“What do you want to be when you grow up?”
“Kind”, Said the boy
What a profound statement made in the book “The boy, the mole, the fox and the horse”!!
I recently read the book and like many other great statements, the above line made a deep impression on me. It also came in timely as I was thinking about this blog too.
This is the second post I am writing in the continuation of talking about building a high performing team— Creating and Nurturing High Performing Team- 3Ps For Engineering Managers. To summarise the 3Ps, they are People, Process and Product, focus areas for an engineering leader/manager in that order of priority.
I talked about what your priorities should be when building a high performing team in my initial post, and I want to unpack that by sharing some best practices I have applied for nurturing good culture in my team.
Going back to the topic of kindness, who can better understand the importance of being kind than a people leader. I see and observe that giving the kind treatment is easier said than done. You need a lot of empathy and emotional intelligence to be kind to others and especially with your direct reports. We often confuse kindness for niceness. Niceness at a workplace could mean you are trying to please or do someone else’s job. You can be nice to the other individual if she is your friend, family or more.
As a leader when you have people looking up to you, you have full responsibility for nurturing a culture where people are kind to each other. In my initial blog about building HPT, I talked about how important it is for all the individuals to have Respect, Trust and Recognition at any workplace. “Being kind” is what a leader can do at the least for the team working for her.
Let’s delve a little deeper in the four areas Being Kind, Respect, Trust, and Recognition.
Being kind and respectful —
Let’s start with being kind and respectful- Afterall, how do you be kind and respectful to others? Here are a few tips and suggestions-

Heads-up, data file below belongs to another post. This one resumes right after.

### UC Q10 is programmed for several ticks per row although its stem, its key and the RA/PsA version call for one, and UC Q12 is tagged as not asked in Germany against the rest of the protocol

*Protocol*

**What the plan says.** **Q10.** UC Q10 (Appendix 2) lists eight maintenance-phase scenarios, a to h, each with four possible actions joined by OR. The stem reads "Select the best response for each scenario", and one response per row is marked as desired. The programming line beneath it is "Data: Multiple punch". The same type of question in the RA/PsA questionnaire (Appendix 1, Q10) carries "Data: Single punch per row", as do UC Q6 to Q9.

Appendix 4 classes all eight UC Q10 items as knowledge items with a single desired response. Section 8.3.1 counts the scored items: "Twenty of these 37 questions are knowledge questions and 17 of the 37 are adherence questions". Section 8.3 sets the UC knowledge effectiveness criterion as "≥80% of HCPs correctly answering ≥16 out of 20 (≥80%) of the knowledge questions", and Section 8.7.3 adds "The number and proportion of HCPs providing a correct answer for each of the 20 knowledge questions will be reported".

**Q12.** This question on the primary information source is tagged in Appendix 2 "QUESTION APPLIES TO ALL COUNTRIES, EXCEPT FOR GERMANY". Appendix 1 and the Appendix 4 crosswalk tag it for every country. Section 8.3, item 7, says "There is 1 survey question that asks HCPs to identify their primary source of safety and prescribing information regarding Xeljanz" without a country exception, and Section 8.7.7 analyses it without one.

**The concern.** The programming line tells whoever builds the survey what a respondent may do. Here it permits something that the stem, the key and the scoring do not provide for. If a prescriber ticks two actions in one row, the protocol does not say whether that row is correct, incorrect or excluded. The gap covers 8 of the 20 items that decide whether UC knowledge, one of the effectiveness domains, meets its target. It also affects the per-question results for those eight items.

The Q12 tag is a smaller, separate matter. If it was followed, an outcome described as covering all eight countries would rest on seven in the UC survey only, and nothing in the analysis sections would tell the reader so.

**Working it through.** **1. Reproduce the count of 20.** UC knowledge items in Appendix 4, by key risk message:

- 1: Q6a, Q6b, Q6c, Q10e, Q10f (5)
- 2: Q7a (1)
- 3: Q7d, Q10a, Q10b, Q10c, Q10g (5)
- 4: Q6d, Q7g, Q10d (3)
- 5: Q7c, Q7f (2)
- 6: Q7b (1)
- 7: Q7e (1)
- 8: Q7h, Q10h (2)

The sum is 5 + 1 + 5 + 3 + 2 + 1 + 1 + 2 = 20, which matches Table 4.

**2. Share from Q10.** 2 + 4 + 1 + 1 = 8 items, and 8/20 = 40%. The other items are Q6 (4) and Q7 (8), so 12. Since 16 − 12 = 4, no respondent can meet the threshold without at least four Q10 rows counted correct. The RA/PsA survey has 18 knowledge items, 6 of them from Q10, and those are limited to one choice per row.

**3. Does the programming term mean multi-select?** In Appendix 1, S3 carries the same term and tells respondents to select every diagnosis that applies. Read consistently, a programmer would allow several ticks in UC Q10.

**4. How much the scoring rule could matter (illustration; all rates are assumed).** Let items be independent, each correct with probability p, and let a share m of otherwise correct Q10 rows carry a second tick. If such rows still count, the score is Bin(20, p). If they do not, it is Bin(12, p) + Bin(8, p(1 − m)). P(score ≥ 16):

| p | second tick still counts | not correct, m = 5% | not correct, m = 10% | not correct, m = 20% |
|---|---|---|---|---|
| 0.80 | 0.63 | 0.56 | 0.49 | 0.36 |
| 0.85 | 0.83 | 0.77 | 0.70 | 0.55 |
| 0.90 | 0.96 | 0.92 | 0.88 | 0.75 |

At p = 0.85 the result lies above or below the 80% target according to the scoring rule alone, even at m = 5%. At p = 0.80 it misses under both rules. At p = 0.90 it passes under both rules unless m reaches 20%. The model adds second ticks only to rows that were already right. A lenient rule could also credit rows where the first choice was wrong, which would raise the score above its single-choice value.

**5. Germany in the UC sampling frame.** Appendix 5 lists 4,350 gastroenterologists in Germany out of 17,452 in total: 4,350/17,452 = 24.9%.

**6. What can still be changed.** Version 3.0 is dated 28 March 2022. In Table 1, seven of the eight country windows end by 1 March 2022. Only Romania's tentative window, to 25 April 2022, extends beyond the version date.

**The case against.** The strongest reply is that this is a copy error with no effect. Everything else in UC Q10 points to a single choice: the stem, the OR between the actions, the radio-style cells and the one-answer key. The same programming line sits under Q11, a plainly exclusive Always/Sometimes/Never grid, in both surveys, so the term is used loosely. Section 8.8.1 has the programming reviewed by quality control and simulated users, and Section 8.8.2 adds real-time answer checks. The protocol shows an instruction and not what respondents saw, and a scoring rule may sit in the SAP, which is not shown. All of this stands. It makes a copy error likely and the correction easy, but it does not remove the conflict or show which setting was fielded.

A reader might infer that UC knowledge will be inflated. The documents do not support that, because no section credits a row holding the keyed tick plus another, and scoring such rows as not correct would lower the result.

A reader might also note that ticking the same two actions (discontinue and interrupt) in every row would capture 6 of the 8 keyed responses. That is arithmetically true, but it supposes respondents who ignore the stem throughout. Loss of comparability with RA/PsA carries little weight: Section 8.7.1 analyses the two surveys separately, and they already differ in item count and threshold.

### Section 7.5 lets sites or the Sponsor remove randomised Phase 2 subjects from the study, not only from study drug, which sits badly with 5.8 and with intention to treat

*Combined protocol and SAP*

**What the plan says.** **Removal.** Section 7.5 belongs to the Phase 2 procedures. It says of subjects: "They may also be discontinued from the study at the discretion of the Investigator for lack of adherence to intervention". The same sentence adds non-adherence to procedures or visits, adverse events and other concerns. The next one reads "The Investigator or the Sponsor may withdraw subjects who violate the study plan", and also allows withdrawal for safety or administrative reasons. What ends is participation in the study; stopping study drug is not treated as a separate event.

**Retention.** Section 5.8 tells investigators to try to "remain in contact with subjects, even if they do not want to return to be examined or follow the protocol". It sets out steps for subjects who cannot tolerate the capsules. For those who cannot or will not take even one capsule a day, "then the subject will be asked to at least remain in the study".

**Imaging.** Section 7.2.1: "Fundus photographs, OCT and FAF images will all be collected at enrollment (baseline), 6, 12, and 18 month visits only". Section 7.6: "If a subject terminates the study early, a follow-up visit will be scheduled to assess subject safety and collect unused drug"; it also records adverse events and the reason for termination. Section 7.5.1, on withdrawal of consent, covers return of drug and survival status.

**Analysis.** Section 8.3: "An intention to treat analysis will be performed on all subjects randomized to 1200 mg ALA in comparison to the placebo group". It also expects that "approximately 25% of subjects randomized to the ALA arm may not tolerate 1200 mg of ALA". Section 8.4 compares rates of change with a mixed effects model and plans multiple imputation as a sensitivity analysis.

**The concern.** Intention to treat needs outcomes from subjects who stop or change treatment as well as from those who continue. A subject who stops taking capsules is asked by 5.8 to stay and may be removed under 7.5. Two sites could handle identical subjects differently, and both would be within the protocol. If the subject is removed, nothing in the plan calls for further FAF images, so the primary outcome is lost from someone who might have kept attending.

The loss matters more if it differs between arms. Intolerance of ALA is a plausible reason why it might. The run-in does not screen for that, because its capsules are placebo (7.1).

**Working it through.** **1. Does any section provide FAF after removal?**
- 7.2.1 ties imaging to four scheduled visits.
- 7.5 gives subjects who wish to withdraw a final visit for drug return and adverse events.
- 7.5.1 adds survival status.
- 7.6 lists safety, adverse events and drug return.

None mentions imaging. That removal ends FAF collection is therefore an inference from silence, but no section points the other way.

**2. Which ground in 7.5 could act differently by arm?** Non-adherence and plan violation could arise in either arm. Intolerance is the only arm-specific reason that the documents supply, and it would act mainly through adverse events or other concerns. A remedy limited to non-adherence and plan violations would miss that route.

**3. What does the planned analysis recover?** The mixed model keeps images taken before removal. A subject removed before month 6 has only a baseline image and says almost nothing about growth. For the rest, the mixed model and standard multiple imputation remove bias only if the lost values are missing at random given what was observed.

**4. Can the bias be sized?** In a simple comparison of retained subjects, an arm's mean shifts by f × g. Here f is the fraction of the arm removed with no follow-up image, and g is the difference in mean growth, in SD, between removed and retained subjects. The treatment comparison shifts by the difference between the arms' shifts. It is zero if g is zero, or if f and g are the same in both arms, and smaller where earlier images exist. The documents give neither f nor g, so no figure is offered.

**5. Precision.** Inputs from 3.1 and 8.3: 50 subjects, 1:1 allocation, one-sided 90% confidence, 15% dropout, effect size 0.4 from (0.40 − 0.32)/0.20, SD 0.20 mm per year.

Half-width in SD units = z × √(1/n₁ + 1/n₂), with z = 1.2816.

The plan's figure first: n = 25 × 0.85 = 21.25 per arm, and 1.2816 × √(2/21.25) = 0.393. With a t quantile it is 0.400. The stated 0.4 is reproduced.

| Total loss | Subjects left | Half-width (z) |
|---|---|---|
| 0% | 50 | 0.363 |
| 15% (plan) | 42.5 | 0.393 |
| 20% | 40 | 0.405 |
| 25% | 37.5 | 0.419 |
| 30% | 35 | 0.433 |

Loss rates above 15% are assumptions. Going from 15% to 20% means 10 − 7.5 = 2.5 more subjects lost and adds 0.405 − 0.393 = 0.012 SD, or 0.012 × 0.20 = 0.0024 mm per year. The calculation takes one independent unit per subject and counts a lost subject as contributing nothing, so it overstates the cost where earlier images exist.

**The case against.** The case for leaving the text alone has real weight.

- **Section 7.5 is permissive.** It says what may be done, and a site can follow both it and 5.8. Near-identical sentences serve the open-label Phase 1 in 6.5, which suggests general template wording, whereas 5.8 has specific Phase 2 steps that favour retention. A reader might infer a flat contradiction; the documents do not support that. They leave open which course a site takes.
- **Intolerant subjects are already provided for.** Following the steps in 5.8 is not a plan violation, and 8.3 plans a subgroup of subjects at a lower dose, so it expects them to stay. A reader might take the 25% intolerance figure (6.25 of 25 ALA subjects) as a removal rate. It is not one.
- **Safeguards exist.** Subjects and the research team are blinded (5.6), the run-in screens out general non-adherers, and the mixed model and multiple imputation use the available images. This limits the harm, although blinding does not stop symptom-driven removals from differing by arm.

- Influence over authority — A leader uses “influence” and a ruler uses “authority”. As a manager, you balance these two. Even if you are a manager (at a superior position) while talking to the other person or a team, always give up your authority. Try to use influence to convey your point. When you start from a position of influence, you automatically start respecting more. There will be times as a manager you will need to use authority. But from my experience, it is not even 5–10% of the time. [Google “leadership continuum theory by Tannenbaum and Schmidt” if you want to know more]
- Empathy over ego — Check your ego first and be very open-minded. The biggest blocker for you to understand the other side or point of view is your ego. Try to think by putting yourself in the other person’s shoes. You can not assume what is going on in the other person’s head. So ask questions and get to a root cause. Of course, to ask questions and get honest answers, you need to build a strong trusting relationship. But start somewhere, show that you really care about the other person as a whole and not just about getting work done. This can be starting off your trusting relationship. More on the trust part later.
- Always assume good intent — You can safely assume that everyone at the workplace (at least in the knowledge industry) has come to learn, grow and contribute back to overall success. How much are they willing to contribute and stretch is a different question. If you start assuming good intent, you can almost always think about a WIN-WIN solution for any problem. Another important thing is to not ask questions to challenge the intent; ask questions to learn and help.